And I wouldn’t underestimate all the gadgets on standby - I’ve seen some of these take ~20 W - that alone is 15 kWh per month

@will 20cm loft insulation isn’t a lot. Current UK standard is 270mm and that’s likely to go up. 30cm seems a good number.

changing to a more efficient fridge/freezer and a smaller/more efficient desktop/server/firewall helped us (heating/cooking is gas).

For the love of god, what are the make and model of the candelabra bulbs?

Did you start by measuring where most of your electricity is being used?

Have you found an explanation for the different shape of your electricity usage (March-May) compared to the others?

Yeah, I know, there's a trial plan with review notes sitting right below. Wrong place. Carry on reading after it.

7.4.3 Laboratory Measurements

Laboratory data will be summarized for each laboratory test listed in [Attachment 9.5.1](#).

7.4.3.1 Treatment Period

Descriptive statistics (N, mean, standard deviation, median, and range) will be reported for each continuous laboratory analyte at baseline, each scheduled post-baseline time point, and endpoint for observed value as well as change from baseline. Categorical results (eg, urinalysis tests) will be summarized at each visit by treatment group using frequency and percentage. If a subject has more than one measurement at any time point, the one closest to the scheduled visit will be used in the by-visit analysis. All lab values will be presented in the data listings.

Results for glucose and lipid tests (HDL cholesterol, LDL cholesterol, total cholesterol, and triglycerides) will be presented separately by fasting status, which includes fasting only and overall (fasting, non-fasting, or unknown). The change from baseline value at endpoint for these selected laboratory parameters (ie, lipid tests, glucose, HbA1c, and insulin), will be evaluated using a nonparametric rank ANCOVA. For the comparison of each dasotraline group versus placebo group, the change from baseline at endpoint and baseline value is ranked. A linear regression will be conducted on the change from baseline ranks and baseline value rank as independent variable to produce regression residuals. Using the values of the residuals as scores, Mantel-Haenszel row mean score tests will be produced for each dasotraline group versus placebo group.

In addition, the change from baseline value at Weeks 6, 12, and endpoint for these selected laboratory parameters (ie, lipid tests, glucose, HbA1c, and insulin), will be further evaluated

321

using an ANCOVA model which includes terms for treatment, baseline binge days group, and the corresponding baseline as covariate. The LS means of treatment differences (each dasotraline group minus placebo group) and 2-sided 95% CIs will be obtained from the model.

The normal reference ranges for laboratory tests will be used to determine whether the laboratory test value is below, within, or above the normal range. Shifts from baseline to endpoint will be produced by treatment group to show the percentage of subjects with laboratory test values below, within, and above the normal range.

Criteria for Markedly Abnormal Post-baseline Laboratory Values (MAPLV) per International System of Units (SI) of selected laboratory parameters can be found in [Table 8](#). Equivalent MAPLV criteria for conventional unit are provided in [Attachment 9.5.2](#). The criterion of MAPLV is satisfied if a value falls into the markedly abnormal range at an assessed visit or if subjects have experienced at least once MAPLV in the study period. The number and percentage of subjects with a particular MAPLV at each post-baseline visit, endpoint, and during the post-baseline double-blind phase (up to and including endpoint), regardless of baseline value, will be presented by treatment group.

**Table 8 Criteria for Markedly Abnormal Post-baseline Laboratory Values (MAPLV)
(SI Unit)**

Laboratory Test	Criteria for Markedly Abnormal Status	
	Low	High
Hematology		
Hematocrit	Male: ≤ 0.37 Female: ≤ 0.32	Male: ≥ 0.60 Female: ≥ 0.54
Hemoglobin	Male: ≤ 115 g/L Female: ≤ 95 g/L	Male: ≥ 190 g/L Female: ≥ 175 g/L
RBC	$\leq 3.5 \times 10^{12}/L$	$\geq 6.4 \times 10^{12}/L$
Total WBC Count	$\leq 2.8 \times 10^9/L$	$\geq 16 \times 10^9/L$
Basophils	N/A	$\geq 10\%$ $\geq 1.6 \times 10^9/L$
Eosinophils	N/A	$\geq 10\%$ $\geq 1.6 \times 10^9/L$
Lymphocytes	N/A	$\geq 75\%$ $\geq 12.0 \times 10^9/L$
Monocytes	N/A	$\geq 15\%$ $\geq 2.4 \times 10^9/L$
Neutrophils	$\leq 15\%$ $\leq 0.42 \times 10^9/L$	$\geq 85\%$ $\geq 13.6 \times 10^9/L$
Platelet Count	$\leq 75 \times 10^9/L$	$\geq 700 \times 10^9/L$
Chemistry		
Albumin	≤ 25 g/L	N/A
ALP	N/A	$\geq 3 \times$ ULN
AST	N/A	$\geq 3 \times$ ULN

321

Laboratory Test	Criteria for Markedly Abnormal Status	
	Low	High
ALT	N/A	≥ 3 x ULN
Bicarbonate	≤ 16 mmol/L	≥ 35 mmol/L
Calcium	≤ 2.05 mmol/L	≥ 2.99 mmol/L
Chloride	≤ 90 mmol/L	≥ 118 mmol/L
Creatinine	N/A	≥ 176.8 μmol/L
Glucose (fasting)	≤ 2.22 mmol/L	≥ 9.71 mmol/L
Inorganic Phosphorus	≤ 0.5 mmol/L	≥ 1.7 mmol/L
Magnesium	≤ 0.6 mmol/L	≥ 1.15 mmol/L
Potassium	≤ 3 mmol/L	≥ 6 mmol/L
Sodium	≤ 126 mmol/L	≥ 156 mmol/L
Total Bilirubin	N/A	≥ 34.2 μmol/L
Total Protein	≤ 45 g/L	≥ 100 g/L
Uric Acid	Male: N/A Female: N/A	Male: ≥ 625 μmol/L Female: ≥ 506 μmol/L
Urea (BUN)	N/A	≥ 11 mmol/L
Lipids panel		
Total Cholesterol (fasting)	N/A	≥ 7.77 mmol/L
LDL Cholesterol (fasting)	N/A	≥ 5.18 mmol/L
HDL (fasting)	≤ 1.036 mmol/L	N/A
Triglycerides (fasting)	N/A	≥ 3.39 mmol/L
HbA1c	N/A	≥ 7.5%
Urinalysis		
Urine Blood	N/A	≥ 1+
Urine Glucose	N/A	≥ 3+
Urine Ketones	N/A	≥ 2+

Changing lightbulbs in fridges sounds a lot like something we know well from another world… sounds like premature optimization.

Reminds of this, I watched a short documentary on this :

Call me a cynic, but I’d bet there’s not a house in your community that get’s a “you’re the winner” version. Much of the comparison data is probably made up.

The bizarre thing, to me, is that this game is totally not in the energy company’s interest.


Quite funny reading. Almost every comment is about that “Blut und Boden” pose, an ultimate horror but absolutely no coding here.

I do not know about energy companies interests here, but I can swear that “environment-friendly” light-bulbs producers interests are definitely huge.

Could it be possible to just lower a little the "average customer" to force more people to consume less?